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You may notice your vet practice runs nurse clinics, but have never gone to one before. You may have always needed to see a vet rather than a nurse. However, there are lots of other things beyond say nail clipping and cuddling puppies that nurses can do!
Who are vet nurses?
A vet nurse is a qualified professional who is an associate member of the RCVS (Royal College of Veterinary Surgeons). They follow a Code of Conduct to provide a high standard of care for your pet. All vet nurses are registered on a register which is held by the RCVS.
This is like vets, who are also all registered under the RCVS. Like vets, nurses also have to complete CPD (continued professional development) yearly which keeps their knowledge up to date as medicine and the way things are doing are always being changed for the better. Behind the doors of every vet practice there is always a team of dedicated nurses on hand to help.
What can vet nurses do?
Nurses can do a lot more than you can probably imagine!
- They’re always there to hold those wriggly cats and dogs.
- They reassure their patients to give them the best experience possible, because at the end of the day we want our furry patients to be happy when visiting the vet.
- Also, they monitor anaesthetics and perform diagnostic tests.
- They look after the poorly pets that have to stay in practice away from their owners.
- They provide advice and reassurance to owners.
- And they also run nurse clinics.
What are nurse clinics?
So, your practice offers nurse clinics, what does this mean? Most practices offer nurse clinics, some more than others. A nurse clinic means you will be seeing a qualified nurse, not a vet, in the first instance. Nurses can run a variety of clinics. Let’s go through what clinics a practice may offer and what to expect from them.
These are a great way of socialising and getting your young furry friend used to being checked over and coming into practice. During this time a nurse may also be able to give a 2nd vaccination if your pet has started a course that has been previously given by a vet. During these clinics any advice on behaviour, feeding or weight can also be discussed.
Thinking about having your pet neutered but want to discuss the pros and cons, or you may just want your pet checking over before neutering, then a nurse clinic is ideal for this. A nurse can check that your pet is a nice weight, discuss the neutering process and the aftercare during this clinic.
Poorly pet clinic
Nurses can help with routine checks that a vet has requested. For example, if your pet is diabetic, a vet may say that a nurse can take a blood sample instead of having to see the vet. During this time, any questions or concerns on your pet’s treatment can be asked at this time. Blood pressure checks, these are often performed by nurses in consult, then the results reported to a vet.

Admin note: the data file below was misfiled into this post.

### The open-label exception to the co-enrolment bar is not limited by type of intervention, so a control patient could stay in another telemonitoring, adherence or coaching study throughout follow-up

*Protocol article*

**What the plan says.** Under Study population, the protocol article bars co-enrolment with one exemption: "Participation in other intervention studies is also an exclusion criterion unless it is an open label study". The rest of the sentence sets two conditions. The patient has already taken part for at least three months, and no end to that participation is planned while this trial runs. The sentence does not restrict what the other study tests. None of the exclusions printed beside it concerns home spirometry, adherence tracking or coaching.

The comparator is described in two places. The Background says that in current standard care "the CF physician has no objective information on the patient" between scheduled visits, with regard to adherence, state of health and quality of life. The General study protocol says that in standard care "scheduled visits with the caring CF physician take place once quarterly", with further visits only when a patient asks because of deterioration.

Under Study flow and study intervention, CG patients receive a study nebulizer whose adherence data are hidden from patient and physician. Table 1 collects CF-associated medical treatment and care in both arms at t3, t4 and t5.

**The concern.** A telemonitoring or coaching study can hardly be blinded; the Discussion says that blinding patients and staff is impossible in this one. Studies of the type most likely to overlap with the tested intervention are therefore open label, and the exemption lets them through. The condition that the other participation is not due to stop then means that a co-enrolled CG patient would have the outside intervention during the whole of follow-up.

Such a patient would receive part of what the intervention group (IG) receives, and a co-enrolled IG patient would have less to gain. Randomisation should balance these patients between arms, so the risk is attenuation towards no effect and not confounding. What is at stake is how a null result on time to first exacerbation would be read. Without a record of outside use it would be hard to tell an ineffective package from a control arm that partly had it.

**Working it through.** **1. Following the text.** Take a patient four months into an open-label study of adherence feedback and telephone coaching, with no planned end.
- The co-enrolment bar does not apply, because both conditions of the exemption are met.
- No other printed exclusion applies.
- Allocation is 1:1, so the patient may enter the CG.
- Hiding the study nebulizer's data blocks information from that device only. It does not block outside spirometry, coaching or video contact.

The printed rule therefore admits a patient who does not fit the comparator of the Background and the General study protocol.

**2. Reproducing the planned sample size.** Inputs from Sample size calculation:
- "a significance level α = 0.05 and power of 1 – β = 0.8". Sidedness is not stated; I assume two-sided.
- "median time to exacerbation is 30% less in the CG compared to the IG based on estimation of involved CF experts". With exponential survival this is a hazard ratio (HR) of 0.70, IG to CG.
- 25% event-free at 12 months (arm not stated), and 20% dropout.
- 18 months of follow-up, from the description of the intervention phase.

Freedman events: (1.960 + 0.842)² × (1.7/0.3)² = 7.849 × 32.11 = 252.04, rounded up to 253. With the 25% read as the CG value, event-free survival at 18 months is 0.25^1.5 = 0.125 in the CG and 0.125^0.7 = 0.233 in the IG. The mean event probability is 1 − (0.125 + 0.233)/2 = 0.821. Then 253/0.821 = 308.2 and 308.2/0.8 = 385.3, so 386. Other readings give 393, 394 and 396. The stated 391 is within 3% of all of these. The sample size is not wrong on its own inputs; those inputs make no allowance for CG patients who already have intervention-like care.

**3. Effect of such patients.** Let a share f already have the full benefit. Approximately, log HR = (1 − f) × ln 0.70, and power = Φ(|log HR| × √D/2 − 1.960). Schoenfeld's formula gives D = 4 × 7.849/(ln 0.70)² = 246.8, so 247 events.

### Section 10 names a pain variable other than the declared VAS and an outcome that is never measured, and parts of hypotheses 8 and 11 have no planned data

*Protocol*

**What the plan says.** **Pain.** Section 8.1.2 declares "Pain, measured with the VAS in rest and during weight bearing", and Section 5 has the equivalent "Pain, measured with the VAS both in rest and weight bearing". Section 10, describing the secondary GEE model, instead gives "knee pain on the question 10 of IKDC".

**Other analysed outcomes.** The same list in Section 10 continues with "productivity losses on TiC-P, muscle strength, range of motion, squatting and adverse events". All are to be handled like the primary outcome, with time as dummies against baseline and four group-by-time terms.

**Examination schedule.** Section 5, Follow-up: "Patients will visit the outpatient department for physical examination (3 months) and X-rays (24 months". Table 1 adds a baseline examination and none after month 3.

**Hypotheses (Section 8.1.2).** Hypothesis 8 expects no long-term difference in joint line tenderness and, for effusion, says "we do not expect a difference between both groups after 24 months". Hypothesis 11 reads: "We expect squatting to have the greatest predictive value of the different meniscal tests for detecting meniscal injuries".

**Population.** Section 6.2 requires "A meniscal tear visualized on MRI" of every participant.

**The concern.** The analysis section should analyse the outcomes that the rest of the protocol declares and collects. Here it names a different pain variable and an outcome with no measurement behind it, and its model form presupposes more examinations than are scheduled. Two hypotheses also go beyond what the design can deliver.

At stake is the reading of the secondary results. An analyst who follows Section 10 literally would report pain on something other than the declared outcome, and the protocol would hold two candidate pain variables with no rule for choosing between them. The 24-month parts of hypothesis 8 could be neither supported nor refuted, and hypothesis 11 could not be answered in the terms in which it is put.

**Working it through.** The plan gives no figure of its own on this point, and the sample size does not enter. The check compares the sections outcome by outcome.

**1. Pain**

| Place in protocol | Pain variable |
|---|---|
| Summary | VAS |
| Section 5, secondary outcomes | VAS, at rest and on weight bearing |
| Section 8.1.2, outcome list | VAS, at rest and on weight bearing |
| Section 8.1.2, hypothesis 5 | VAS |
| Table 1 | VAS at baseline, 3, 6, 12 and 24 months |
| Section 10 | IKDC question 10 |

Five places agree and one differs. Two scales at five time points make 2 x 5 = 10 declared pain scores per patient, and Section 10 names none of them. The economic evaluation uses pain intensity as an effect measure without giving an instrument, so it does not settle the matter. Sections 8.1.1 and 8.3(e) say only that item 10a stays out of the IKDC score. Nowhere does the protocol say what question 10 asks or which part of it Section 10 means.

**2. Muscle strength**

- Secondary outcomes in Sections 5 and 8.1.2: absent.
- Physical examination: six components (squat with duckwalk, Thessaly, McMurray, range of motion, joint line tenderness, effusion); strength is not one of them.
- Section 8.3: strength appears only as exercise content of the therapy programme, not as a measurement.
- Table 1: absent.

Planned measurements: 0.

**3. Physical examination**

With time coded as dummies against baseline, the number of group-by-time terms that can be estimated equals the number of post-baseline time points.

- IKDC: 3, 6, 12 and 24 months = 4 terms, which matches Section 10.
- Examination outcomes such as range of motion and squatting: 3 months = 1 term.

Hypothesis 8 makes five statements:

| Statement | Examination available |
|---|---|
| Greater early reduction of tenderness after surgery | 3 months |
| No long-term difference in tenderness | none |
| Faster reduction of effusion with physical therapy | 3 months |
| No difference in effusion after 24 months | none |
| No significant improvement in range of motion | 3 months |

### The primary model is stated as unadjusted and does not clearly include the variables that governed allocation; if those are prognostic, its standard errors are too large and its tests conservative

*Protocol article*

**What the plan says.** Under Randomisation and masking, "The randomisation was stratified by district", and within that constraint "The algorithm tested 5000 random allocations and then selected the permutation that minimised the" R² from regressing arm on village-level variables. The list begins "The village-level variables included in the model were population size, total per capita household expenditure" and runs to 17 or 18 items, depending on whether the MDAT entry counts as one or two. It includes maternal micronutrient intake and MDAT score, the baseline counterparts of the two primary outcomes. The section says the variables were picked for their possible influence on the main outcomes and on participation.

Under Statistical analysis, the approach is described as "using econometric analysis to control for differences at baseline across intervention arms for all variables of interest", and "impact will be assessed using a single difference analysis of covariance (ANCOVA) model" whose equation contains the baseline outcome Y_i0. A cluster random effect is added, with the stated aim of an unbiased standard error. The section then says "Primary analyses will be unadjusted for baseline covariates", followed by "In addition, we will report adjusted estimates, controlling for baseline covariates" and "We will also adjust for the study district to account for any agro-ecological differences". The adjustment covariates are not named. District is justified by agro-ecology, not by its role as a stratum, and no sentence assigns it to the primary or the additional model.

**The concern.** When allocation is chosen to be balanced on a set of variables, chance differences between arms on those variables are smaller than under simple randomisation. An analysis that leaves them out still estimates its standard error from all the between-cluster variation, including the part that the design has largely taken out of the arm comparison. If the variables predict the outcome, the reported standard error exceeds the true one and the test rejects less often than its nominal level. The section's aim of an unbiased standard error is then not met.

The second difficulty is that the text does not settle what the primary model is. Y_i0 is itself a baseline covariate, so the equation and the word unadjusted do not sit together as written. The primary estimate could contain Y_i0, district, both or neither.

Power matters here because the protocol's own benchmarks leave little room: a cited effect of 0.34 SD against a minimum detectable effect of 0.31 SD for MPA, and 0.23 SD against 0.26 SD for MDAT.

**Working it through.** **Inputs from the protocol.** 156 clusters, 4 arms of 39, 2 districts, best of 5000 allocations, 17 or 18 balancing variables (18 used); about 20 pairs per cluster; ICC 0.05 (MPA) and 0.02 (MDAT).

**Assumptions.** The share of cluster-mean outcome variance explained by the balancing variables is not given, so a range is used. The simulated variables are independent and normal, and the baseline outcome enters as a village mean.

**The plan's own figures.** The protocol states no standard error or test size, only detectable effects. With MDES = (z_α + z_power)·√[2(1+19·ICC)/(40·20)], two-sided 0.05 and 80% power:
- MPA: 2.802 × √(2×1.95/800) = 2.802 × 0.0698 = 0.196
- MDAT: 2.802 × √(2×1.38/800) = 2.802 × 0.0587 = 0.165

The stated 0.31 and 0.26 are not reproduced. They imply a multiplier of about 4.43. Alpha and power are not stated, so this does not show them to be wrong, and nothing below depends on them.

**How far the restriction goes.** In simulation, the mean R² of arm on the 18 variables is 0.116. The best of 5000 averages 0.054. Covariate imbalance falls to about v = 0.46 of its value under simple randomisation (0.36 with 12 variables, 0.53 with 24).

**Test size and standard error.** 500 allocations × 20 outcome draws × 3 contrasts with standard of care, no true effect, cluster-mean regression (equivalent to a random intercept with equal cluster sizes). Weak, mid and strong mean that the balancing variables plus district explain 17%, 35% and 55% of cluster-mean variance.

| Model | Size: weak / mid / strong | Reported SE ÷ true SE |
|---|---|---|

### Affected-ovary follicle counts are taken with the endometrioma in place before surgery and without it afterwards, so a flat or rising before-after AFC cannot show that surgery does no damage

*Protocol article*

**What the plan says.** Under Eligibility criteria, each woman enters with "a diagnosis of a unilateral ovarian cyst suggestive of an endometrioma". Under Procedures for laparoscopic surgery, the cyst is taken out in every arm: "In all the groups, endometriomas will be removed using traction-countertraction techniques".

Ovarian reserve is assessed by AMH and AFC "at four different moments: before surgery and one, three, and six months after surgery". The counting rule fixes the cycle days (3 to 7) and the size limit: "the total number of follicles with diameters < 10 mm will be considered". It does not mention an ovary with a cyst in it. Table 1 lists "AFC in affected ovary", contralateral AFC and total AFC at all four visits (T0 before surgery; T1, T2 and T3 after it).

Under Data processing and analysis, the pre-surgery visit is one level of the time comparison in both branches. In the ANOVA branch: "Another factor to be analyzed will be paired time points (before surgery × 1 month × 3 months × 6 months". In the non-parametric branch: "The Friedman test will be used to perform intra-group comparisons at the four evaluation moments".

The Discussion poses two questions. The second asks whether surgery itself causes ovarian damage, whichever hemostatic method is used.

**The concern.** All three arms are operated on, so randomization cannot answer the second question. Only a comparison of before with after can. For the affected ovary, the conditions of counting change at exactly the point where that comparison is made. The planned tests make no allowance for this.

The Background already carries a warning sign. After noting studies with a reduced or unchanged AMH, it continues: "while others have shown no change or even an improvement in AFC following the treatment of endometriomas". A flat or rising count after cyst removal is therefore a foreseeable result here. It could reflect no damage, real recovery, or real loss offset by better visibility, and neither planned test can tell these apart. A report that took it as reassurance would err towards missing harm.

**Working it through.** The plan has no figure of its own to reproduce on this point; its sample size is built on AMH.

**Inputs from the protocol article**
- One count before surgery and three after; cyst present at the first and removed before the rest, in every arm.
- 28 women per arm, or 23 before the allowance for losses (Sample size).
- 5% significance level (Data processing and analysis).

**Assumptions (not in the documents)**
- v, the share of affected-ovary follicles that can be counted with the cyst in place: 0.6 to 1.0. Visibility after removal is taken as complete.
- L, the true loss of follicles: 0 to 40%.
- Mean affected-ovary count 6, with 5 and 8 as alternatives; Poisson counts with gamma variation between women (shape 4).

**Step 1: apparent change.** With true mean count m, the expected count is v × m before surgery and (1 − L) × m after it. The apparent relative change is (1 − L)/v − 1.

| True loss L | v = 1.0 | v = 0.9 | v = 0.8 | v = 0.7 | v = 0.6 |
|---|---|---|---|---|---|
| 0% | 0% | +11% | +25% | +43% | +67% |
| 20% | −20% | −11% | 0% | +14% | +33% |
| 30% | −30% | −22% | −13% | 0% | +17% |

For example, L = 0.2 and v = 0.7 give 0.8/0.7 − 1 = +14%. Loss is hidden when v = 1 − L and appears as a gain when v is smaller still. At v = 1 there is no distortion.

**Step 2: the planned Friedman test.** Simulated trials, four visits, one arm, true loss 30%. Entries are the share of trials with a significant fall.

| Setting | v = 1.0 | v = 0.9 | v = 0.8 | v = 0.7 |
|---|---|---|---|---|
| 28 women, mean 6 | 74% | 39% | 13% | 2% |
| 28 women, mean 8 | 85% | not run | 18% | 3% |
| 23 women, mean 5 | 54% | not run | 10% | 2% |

Flea and worm clinic
This is the one owner’s dread, worried you’ve found a flea on your pet or seen a worm! Nurses are on hand to advise on the best ways to get rid of these pesky creatures.
Now we can all gain a few kilos but we can tell ourselves to exercise more and eat better… but our pets do not understand this and stand staring at us wanting more food. During these clinics a nurse can advise on a weight target to work towards to get your pet slimmer. Discuss a food and exercise plan. These are normally done monthly so progress can be checked and altered if needed.
Post op checks
These clinics are for patients that have had surgical procedures done at the practice, for example neutering, abdominal surgery, lump removals, bone surgeries, and many many more. During these clinics a nurse would check on how well your pet has recovered from the anaesthetic, how they are coping at home, are they eating and also check to see how any wounds are healing. Vets do also do these clinics if they need to but routinely it is a nurse clinic.
Other clinics nurses can do is nail clips, anal gland express. Different practices may run more clinics if they have the nurse time available. Some practices do charge a small fee for these clinics as you are getting professional advice, while others offer it as a free of charge service (especially to animals on a Health Plan).
When do I request to see a vet?
Nurses are unable to prescribe medication or make a diagnosis. If you feel your pet has a problem that would require medication or further investigations that you should always request to see a vet. Nurse Clinics are really for preventative or ongoing health care. If in doubt whether you should see a nurse or vet, always just ask the receptionist at the practice, they are always there to advise you. But if it’s something the nurse can’t handle that comes up unexpectedly in the consult, you will always be “passed over” to one of the vets!